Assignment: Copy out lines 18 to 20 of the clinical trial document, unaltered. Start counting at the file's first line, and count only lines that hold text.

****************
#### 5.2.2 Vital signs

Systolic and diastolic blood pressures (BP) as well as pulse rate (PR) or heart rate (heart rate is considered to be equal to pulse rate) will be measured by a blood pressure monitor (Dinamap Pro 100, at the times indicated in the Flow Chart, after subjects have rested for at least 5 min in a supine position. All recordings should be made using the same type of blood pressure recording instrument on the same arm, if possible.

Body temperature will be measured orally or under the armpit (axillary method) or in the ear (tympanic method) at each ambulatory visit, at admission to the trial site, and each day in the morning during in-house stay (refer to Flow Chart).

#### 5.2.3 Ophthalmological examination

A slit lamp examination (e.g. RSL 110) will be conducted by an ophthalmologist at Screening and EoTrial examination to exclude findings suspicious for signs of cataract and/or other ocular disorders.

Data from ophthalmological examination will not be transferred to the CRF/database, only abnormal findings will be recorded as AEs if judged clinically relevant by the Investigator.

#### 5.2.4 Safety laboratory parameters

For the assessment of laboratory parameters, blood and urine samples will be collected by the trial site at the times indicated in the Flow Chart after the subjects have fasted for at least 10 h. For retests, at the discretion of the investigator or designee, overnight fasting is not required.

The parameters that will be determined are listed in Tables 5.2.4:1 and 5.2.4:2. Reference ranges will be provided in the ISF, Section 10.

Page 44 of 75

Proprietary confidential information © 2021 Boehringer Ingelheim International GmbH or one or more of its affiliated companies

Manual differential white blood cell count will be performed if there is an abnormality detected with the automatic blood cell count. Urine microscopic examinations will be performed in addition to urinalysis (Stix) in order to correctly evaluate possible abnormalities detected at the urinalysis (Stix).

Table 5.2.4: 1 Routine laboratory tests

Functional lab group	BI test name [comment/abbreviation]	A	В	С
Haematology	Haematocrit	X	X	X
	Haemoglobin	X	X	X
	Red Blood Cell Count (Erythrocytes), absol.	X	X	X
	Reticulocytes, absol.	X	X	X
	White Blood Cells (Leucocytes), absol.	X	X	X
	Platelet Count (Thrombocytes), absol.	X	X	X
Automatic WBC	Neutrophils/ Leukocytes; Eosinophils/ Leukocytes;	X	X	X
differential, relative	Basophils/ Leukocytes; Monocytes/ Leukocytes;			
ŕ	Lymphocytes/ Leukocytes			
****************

	Reticulocytes, absol.	X	X	X
	White Blood Cells (Leucocytes), absol.	X	X	X
	Platelet Count (Thrombocytes), absol.	X	X	X